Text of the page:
Donor Advised Funds are a home run strategy for facilitating tax efficient charitable giving and interesting family conversations about money. No wonder they are growing in leaps and bounds. Here are the details you need to know.
With a Donor Advised Fund (DAF), you take cash or appreciated securities that you intend to give to charity and donate them to an account set up in your name under the umbrella of a large non-profit organization, i.e. into your “Donor Advised Fund”. Because you give an irrevocable gift to charity with this transfer, you get a charitable deduction in the year of the transfer. Later that year and/or in subsequent years, you direct the fund to make gifts to the charities of your choice, at the pace you choose. Et voilà – you’ve just separated tax planning from charitable planning.
Why is this separation valuable to you? Think of the times that for tax reasons you’d like to get more deductions into a particular year, e.g. in order to soften the income tax liability triggered by a Roth conversion, or the sale of your business, or from a big bonus, or to muffle the capital gains tax liability from rebalancing your portfolio. In those years, getting a larger than usual charitable deduction could be very appealing.
But tax circumstances have little to do with charitable intentions. They don’t suddenly make you want to quintuple your regular donations. Wouldn’t it be nice to keep the pace of your charitable gifts separated from tax planning? That’s a key advantage of Donor Advised Funds. But there is more.
If you fund your Donor Advised Fund with appreciated securities, you completely avoid capital gains tax liability.
Suppose you bought a stock many years ago for $20 and it is now worth $100. If you sell the stock and give the proceeds to charity, you would first pay capital gains tax on the $80 of appreciation, including $12 for the 15% Federal capital gains tax and $4 for the 5% (assumed net) state capital gains tax, leaving $84 for you to deduct and give to charity.
However, if you give the security directly to a charity, you deduct the full $100. The charity – in this case your DAF – will sell the security and, being a non-profit, will incur no capital gains tax, leaving the full $100 for charity.
It’s true that this tax benefit is available if you give your gift directly to your ultimately chosen charity. However, not all charities are set up to easily receive gifts of appreciated securities. A Donor Advised Trust makes gifts of appreciated securities to such charities quite easy both for you and the charity.
Each fund imposes its own minimum amounts for initial contributions, subsequent contributions, and for minimum gift amounts, with the low end for these minimums being $5000, $500, and $50 respectively. DAFs provide investment options into which you allocate the funds in your account, just as you do in your 401k plan at work. The DAF will honor your direction for donations as long as the proposed recipient is an IRS-approved charity and if the donation is not in fulfillment of a legally binding pledge. (Best practice is to not use DAF funds for any gift for which you have made a pledge; avoid having to argue about whether or not a pledge is legally binding.)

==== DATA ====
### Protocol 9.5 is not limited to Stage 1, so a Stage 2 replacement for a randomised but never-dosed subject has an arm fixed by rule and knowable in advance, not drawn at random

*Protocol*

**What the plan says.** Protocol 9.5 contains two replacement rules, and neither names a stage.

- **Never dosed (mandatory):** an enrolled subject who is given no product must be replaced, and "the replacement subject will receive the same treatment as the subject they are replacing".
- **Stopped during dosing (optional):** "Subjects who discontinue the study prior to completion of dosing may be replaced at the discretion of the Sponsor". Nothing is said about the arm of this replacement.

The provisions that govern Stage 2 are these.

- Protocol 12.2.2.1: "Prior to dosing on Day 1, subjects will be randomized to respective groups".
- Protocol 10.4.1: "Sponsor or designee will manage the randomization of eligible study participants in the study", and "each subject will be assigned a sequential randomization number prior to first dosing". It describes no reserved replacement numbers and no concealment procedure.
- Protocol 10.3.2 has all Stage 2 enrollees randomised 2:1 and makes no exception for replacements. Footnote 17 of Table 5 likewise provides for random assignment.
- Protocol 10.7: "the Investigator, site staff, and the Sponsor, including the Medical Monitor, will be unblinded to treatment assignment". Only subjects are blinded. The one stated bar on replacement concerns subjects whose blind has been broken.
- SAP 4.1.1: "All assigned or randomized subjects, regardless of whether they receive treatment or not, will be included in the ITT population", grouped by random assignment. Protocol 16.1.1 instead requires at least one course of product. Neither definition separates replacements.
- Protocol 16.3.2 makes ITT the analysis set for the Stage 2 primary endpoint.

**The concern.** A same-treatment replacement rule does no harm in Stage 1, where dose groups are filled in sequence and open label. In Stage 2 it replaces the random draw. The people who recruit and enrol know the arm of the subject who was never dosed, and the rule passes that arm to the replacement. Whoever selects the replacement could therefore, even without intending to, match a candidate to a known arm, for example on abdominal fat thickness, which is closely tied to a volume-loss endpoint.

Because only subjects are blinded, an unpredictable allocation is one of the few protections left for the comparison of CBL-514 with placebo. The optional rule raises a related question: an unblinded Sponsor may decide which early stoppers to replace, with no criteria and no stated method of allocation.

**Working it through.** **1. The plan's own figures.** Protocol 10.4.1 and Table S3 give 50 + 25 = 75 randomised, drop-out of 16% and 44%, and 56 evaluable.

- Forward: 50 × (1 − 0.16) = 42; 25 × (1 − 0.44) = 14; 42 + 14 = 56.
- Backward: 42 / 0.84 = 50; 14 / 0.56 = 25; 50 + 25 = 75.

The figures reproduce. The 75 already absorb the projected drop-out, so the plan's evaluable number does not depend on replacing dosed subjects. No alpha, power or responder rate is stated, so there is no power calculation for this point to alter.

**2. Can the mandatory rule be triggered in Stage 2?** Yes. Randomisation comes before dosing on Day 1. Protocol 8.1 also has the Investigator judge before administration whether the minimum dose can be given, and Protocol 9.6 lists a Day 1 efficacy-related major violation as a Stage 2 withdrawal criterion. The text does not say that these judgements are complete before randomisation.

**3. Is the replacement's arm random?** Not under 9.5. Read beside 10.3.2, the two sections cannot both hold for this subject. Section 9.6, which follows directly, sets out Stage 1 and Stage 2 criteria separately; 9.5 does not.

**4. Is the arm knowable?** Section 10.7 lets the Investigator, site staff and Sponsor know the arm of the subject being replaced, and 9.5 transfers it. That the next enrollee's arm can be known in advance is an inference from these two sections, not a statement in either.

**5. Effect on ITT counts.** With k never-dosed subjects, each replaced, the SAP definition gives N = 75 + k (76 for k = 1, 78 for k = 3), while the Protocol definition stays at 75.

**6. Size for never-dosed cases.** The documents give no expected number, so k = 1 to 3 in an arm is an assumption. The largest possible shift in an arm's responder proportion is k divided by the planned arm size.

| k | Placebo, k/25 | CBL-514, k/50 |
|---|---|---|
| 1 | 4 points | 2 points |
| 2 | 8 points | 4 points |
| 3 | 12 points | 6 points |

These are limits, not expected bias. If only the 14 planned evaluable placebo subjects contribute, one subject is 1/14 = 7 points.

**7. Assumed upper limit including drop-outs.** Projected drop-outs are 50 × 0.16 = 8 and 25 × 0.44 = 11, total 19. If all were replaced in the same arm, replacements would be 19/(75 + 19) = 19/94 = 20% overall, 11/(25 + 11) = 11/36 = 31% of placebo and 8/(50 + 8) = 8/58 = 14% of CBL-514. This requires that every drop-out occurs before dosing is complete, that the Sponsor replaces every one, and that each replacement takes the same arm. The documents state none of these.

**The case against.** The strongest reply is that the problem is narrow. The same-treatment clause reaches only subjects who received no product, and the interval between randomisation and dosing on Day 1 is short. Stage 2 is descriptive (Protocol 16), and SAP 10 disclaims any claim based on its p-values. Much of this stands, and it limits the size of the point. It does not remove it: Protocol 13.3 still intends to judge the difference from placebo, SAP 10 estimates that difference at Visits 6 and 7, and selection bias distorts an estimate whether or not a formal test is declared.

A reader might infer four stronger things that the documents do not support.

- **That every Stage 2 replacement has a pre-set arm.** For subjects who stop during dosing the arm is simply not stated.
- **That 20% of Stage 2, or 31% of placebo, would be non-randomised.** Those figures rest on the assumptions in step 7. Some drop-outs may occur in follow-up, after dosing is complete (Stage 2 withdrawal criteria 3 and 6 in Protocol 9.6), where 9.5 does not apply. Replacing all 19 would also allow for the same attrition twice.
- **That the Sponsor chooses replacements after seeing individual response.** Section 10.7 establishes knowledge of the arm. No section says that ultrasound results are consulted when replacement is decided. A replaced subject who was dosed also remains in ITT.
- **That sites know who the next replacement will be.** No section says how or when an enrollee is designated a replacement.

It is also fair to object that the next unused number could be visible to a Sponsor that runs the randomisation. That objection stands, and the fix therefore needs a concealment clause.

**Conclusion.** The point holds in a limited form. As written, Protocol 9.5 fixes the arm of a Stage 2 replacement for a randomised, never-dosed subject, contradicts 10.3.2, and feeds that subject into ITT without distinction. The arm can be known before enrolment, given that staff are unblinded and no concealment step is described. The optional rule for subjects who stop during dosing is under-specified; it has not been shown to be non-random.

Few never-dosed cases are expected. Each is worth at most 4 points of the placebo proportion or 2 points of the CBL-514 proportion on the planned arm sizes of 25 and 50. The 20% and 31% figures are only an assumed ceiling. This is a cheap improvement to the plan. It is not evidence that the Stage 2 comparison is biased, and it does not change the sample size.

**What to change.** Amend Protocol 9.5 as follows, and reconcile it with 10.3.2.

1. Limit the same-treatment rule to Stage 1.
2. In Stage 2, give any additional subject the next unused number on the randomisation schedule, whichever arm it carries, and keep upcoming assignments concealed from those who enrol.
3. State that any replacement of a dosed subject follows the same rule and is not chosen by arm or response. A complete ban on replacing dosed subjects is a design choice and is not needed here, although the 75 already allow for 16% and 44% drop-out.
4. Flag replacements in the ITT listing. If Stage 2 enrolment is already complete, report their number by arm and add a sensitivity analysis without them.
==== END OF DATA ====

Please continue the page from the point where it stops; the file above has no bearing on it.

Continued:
There are also other Donor Advised Funds to consider, including the large National Philanthropic Trust http://www.nptrust.org/. The first step in comparing Donor Advised Funds is to take a good look at the websites of several funds. Evaluate investment and administrative costs, and specific rules with respect to minimum contributions and donations. Think about administrative ease; transferring assets is easy when your DAF is housed with the same firm as your investment account.
If you have specialized needs, e.g. a desire to donate more complex assets or to donate globally, you’ll probably look beyond the traditional financial firm DAFs. Check out other references such as the short video clips prepared by the National Philanthropic Trust explaining DAFs. http://www.youtube.com/user/NPTrust?feature=watch.
Taking a step beyond tax efficiency and administrative ease, DAFs can facilitate vibrant family conversations about money.
Consider inviting a child to direct a gift from your DAF on the child’s birthday each year.
Imagine a family Thanksgiving conversation if you invite family members to discuss how best to allocate your family’s DAF gifts for that year.
Do your children know what charities you support and why?
Would you and your partner want to celebrate important days with a DAF advised gift?
What would you name your DAF? (Unless you request anonymity, the name of your DAF is what will appear in your charity’s public acknowledgement lists.)
Would the legacy meaning of a DAF make it more palatable for you to trim a concentrated stock position?
And for those thinking about cash flow in retirement, would it be appealing to prefund a DAF while your tax rates and cash flow are relatively high, and so create a personal charitable fund to draw upon in retirement? Creating such a fund presupposes an interesting and ongoing conversation about charitable intent and legacy desires – two issues that are often a central focus in financial planning.
Originally published: October 10, 2012